Our homes are often our most valuable assets and hence one of the largest components of our taxable estates. A Qualified Personal Residence Trust (QPRT) allows you to give away your house or vacation home at a great discount, freeze its value for estate tax purposes, and still continue to live in it. Here is how it works: You transfer the title to your house to the QPRT (usually for the benefit of your family members), reserving the right to live in the house for a specified number of years. If you live to the end of the specified period, the house (as well as any appreciation in its value since the transfer) passes to your children or other beneficiaries free of any additional estate or gift taxes. After the end of the specified period, you may continue to live in the home but you must pay rent to your family or designated beneficiary to avoid inclusion of the residence in your estate. This may be an added benefit as it serves to further reduce the value of your taxable estate, though the rent income does have income tax consequences for your family. If you die before the end of the period, the full value of the house will be included in your estate for estate tax purposes, though in most cases you are no worse off than you would have been had you not established a QPRT. An added benefit of the QPRT is that it also serves as an excellent asset/creditor protection vehicle since you no longer technically own the property once the trust is established and your residence is transferred to the QPRT.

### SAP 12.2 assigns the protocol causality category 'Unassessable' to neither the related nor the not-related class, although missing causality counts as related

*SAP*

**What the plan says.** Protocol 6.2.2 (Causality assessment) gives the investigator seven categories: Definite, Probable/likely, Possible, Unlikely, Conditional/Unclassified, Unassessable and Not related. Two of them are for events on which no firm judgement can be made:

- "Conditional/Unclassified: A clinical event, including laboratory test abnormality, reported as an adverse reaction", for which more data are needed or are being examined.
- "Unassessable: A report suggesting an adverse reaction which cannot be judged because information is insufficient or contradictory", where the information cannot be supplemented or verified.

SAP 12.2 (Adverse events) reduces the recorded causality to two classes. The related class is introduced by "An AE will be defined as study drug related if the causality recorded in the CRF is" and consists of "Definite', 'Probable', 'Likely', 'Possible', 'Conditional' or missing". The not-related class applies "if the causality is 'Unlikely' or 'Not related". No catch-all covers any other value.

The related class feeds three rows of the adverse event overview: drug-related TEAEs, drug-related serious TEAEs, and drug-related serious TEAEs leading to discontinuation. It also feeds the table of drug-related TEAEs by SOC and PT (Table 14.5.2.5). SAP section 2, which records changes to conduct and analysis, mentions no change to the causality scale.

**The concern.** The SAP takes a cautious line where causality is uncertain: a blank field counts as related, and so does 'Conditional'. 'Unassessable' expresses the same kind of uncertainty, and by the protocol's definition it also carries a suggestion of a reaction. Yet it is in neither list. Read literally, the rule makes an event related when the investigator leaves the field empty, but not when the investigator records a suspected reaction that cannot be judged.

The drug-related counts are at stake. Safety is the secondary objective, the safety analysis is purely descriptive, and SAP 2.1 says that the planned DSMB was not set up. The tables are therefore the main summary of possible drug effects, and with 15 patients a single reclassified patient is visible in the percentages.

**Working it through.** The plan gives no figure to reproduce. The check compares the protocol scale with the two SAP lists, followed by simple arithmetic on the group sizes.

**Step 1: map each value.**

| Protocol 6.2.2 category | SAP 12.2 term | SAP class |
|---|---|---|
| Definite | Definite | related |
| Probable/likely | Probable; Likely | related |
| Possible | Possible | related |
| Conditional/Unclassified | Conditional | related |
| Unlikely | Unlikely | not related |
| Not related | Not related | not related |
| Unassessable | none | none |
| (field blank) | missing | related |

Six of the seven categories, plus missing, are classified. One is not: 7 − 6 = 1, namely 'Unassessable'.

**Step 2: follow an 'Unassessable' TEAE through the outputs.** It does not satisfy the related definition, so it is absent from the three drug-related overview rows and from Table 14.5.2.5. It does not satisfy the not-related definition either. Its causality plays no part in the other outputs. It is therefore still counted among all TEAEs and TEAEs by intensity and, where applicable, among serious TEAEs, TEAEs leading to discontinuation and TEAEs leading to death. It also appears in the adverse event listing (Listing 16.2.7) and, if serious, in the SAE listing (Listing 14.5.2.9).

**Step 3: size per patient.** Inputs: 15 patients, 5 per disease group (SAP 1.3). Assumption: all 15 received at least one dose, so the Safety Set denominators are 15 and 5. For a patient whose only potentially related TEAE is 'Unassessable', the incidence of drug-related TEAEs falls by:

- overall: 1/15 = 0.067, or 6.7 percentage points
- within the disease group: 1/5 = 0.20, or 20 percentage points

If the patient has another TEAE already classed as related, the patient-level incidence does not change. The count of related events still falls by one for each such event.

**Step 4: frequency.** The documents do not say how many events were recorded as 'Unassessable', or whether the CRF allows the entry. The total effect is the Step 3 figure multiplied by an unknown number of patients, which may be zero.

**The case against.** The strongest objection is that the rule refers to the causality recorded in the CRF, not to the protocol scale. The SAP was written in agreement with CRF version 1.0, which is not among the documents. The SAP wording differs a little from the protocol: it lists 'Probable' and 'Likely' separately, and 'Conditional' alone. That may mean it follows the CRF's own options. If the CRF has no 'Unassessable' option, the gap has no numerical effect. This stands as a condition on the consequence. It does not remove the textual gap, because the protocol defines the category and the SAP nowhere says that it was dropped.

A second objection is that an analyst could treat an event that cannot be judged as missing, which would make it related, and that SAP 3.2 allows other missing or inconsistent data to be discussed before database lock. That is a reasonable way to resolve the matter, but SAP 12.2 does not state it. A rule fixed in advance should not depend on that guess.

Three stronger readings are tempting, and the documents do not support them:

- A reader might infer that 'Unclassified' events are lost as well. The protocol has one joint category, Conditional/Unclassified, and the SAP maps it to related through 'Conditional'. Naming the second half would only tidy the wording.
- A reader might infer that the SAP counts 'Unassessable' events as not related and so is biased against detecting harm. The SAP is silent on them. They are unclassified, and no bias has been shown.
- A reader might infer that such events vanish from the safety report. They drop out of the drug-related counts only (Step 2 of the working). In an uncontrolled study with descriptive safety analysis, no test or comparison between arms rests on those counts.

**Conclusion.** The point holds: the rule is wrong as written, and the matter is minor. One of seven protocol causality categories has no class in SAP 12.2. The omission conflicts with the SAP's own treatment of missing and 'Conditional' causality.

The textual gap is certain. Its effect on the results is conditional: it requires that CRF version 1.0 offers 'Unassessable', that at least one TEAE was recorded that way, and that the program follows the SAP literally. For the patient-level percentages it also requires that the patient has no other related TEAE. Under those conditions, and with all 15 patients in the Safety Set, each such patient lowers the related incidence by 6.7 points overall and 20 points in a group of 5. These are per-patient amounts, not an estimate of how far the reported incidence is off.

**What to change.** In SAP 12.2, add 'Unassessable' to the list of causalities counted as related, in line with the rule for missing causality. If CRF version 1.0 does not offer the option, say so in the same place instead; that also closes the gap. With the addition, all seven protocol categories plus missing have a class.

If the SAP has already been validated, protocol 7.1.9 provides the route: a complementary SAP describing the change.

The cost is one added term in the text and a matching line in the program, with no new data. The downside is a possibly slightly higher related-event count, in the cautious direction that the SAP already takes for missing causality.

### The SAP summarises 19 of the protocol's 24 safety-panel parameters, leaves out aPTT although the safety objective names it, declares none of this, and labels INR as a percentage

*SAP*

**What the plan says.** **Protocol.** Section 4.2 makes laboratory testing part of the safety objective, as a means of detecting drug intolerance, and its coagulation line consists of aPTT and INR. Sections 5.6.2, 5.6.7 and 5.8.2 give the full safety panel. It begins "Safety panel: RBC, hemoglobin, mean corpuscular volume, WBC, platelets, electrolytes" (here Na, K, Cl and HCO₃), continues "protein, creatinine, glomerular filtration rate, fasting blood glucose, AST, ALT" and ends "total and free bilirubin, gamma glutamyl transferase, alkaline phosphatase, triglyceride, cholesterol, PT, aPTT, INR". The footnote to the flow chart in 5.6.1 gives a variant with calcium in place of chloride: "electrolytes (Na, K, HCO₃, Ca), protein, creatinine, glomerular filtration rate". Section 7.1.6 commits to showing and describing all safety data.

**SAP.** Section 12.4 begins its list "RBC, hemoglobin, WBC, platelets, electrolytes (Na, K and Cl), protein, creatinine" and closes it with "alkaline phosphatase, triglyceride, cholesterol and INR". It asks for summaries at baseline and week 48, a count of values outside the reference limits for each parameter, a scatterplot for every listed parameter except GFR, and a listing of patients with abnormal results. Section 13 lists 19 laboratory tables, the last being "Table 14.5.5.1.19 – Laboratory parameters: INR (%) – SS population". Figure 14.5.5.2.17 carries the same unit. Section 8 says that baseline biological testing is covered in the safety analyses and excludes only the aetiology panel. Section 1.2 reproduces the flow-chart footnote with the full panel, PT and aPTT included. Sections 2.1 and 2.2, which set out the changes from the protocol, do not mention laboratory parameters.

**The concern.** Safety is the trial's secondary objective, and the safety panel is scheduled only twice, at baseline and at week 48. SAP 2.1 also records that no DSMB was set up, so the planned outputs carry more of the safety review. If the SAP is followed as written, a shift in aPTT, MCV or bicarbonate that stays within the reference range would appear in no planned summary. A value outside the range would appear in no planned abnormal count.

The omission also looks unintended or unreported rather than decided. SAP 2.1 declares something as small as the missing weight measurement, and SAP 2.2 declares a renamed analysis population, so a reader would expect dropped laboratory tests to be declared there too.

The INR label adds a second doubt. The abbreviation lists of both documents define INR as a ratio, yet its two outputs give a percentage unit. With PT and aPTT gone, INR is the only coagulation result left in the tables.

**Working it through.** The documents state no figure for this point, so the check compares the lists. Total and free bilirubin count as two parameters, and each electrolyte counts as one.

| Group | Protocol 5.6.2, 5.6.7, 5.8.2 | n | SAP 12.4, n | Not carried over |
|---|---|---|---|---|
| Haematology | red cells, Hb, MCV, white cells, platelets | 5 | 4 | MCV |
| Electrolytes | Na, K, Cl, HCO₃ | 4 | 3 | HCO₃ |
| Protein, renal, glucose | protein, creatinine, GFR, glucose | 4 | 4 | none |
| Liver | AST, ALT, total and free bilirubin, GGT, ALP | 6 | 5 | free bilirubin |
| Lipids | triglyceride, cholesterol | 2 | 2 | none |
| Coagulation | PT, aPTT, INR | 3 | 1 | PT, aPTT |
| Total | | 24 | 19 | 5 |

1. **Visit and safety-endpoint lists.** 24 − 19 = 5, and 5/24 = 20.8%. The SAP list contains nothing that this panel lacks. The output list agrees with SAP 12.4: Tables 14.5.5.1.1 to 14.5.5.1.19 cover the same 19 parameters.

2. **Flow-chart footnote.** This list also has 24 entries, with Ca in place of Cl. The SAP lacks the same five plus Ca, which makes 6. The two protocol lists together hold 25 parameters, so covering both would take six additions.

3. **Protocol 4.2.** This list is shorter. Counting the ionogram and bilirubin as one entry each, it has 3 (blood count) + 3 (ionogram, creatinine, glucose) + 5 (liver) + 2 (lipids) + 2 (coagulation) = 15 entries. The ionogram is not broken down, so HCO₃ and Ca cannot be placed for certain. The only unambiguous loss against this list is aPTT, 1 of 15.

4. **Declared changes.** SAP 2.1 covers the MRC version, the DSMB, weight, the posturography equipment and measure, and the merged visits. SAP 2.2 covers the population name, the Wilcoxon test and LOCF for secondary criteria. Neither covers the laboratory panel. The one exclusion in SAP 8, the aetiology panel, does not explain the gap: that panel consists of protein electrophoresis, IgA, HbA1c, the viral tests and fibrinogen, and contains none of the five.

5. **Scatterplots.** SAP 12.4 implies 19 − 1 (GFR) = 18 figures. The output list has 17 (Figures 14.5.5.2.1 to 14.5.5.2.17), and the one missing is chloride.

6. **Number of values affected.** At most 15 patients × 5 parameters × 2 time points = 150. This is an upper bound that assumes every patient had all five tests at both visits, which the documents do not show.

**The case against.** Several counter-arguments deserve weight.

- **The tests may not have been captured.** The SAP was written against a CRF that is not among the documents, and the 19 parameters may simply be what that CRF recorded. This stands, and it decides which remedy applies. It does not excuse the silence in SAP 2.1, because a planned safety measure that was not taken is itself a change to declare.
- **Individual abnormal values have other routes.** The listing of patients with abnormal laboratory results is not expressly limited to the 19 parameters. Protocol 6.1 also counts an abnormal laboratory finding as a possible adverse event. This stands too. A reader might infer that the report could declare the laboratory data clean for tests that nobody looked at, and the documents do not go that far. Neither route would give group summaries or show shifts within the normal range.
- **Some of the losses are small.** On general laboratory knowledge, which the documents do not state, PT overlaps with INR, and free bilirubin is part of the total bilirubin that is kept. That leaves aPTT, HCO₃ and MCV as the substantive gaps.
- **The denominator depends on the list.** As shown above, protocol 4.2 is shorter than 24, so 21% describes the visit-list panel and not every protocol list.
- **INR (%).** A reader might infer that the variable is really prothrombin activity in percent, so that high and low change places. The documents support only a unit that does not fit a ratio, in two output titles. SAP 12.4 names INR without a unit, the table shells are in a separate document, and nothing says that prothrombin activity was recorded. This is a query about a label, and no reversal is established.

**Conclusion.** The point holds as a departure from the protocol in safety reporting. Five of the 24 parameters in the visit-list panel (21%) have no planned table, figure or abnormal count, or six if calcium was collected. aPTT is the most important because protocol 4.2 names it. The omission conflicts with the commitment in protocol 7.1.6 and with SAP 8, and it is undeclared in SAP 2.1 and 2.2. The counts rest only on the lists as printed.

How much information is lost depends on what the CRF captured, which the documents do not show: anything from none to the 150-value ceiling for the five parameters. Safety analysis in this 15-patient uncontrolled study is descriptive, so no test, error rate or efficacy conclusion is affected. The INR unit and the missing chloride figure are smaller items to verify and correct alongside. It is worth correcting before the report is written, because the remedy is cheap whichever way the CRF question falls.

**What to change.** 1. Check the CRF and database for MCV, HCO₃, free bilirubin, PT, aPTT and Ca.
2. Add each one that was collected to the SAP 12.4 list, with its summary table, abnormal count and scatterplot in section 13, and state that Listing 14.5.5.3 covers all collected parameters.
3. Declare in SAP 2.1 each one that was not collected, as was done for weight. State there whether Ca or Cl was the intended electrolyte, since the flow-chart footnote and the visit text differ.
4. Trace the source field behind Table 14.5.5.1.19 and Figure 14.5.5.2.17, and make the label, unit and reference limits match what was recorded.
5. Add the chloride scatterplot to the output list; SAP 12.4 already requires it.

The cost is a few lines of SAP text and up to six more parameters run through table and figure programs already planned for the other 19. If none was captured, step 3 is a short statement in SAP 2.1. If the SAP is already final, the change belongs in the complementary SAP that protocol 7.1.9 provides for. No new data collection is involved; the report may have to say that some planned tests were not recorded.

Irrevocable Life Insurance Trusts

There is a common misconception that life insurance proceeds are not subject to Federal estate taxes.  While the proceeds are received by your designated beneficiaries are free of any income taxes, they are included as part of your taxable estate and subject to estate taxes if the value of your entire estate exceeds the exemption amount.  
An Irrevocable Life Insurance Trust (ILIT) is created specifically for the purpose of owning your life insurance policy. A properly established and administered trust holds the policy outside of your estate and keeps the proceeds from being taxable to your estate. The proceeds from the insurance policy can then be used to provide your estate with the liquidity to pay estate taxes, pay off debts, pay final expenses and provide income to a surviving spouse or children. The ILIT will be the policy owner and beneficiary.  Once your ILIT is established, you can use your annual gift tax exclusion to make cash gifts to your trust by giving the trust beneficiaries withdrawal powers (commonly referred to as Crummey powers).  The withdrawal powers give each trust beneficiary upon notice of a trust contribution the right to withdraw a portion of each contribution up to the annual exclsuion amount.  Assuming your beneficiaries forgo exercising the withdrawal powers, the trustee uses the contributed funds to pay the premium on the life insurance policy.

There are many options available when setting up an ILIT.  For example, ILITs can be structured to provide income to a surviving spouse with the remainder going to your children from a previous marriage.  You can also provide for distribution of a limited amount of the insurance proceeds over a period of time to a financially irresponsible child.

Our firm is dedicated to helping clients make educated, informed decisions about their assets and will work with you and your team of financial advisors, including your CPA and insurance agent, to implement a highly sophisticated and effective estate plan that allows for the maximum transfer of assets to your loved ones.

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17 Watchung Avenue, Suite 204, Chatham, NJ 07928
| Phone: 973-701-9300